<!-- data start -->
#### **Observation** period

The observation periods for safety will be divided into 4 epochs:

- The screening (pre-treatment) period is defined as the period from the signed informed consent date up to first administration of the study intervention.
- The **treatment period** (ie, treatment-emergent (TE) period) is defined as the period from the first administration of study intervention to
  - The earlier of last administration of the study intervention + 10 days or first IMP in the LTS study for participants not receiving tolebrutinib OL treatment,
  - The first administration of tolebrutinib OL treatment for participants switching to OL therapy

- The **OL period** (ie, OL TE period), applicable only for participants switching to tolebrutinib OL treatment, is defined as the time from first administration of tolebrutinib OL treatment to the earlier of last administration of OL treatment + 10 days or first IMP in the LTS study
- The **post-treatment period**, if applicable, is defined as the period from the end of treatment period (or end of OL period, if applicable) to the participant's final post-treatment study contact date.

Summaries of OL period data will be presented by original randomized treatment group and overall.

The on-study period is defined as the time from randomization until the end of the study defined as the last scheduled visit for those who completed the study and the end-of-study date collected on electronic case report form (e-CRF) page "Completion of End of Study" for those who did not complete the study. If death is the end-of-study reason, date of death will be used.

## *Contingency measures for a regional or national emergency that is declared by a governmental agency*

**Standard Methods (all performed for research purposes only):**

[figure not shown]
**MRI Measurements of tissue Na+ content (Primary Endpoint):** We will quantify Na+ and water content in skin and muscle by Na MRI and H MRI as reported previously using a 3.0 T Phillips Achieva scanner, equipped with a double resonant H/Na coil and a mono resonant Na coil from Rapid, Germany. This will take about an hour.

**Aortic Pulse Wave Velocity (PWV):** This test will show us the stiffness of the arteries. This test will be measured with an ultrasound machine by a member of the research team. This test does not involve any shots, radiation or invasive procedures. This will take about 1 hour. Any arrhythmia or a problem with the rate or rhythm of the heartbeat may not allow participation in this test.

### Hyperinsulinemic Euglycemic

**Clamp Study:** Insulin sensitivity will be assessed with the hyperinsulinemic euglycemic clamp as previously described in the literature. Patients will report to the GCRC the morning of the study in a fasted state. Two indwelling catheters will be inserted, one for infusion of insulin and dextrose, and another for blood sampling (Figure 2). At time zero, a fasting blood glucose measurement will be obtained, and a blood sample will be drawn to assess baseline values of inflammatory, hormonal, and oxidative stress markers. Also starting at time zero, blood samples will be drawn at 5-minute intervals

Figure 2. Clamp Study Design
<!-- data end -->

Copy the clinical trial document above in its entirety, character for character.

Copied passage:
#### **Observation** period

The observation periods for safety will be divided into 4 epochs:

- The screening (pre-treatment) period is defined as the period from the signed informed consent date up to first administration of the study intervention.
- The **treatment period** (ie, treatment-emergent (TE) period) is defined as the period from the first administration of study intervention to
  - The earlier of last administration of the study intervention + 10 days or first IMP in the LTS study for participants not receiving tolebrutinib OL treatment,
  - The first administration of tolebrutinib OL treatment for participants switching to OL therapy

- The **OL period** (ie, OL TE period), applicable only for participants switching to tolebrutinib OL treatment, is defined as the time from first administration of tolebrutinib OL treatment to the earlier of last administration of OL treatment + 10 days or first IMP in the LTS study
- The **post-treatment period**, if applicable, is defined as the period from the end of treatment period (or end of OL period, if applicable) to the participant's final post-treatment study contact date.

Summaries of OL period data will be presented by original randomized treatment group and overall.

The on-study period is defined as the time from randomization until the end of the study defined as the last scheduled visit for those who completed the study and the end-of-study date collected on electronic case report form (e-CRF) page "Completion of End of Study" for those who did not complete the study. If death is the end-of-study reason, date of death will be used.

## *Contingency measures for a regional or national emergency that is declared by a governmental agency*

**Standard Methods (all performed for research purposes only):**

[figure not shown]
**MRI Measurements of tissue Na+ content (Primary Endpoint):** We will quantify Na+ and water content in skin and muscle by Na MRI and H MRI as reported previously using a 3.0 T Phillips Achieva scanner, equipped with a double resonant H/Na coil and a mono resonant Na coil from Rapid, Germany. This will take about an hour.

**Aortic Pulse Wave Velocity (PWV):** This test will show us the stiffness of the arteries. This test will be measured with an ultrasound machine by a member of the research team. This test does not involve any shots, radiation or invasive procedures. This will take about 1 hour. Any arrhythmia or a problem with the rate or rhythm of the heartbeat may not allow participation in this test.

### Hyperinsulinemic Euglycemic

**Clamp Study:** Insulin sensitivity will be assessed with the hyperinsulinemic euglycemic clamp as previously described in the literature. Patients will report to the GCRC the morning of the study in a fasted state. Two indwelling catheters will be inserted, one for infusion of insulin and dextrose, and another for blood sampling (Figure 2). At time zero, a fasting blood glucose measurement will be obtained, and a blood sample will be drawn to assess baseline values of inflammatory, hormonal, and oxidative stress markers. Also starting at time zero, blood samples will be drawn at 5-minute intervals

Figure 2. Clamp Study Design